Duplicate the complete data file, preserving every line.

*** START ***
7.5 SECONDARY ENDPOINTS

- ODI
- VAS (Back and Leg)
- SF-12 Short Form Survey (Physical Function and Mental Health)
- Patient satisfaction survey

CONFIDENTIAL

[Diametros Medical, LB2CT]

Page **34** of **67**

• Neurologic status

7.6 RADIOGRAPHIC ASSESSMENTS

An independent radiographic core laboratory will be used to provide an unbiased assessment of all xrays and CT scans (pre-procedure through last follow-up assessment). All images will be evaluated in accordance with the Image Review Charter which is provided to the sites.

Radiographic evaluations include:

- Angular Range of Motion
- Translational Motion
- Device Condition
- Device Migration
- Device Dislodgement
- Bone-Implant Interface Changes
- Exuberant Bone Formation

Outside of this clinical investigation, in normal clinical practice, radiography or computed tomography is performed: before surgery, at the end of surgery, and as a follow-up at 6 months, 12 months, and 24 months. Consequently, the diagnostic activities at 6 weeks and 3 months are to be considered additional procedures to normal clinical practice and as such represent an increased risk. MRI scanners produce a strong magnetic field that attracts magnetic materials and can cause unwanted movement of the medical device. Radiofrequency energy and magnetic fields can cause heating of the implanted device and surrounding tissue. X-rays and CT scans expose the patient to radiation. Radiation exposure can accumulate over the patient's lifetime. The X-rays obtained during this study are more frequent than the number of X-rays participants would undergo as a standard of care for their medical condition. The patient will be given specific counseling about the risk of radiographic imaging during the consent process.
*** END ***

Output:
7.5 SECONDARY ENDPOINTS

- ODI
- VAS (Back and Leg)
- SF-12 Short Form Survey (Physical Function and Mental Health)
- Patient satisfaction survey

CONFIDENTIAL

[Diametros Medical, LB2CT]

Page **34** of **67**

• Neurologic status

7.6 RADIOGRAPHIC ASSESSMENTS

An independent radiographic core laboratory will be used to provide an unbiased assessment of all xrays and CT scans (pre-procedure through last follow-up assessment). All images will be evaluated in accordance with the Image Review Charter which is provided to the sites.

Radiographic evaluations include:

- Angular Range of Motion
- Translational Motion
- Device Condition
- Device Migration
- Device Dislodgement
- Bone-Implant Interface Changes
- Exuberant Bone Formation

Outside of this clinical investigation, in normal clinical practice, radiography or computed tomography is performed: before surgery, at the end of surgery, and as a follow-up at 6 months, 12 months, and 24 months. Consequently, the diagnostic activities at 6 weeks and 3 months are to be considered additional procedures to normal clinical practice and as such represent an increased risk. MRI scanners produce a strong magnetic field that attracts magnetic materials and can cause unwanted movement of the medical device. Radiofrequency energy and magnetic fields can cause heating of the implanted device and surrounding tissue. X-rays and CT scans expose the patient to radiation. Radiation exposure can accumulate over the patient's lifetime. The X-rays obtained during this study are more frequent than the number of X-rays participants would undergo as a standard of care for their medical condition. The patient will be given specific counseling about the risk of radiographic imaging during the consent process.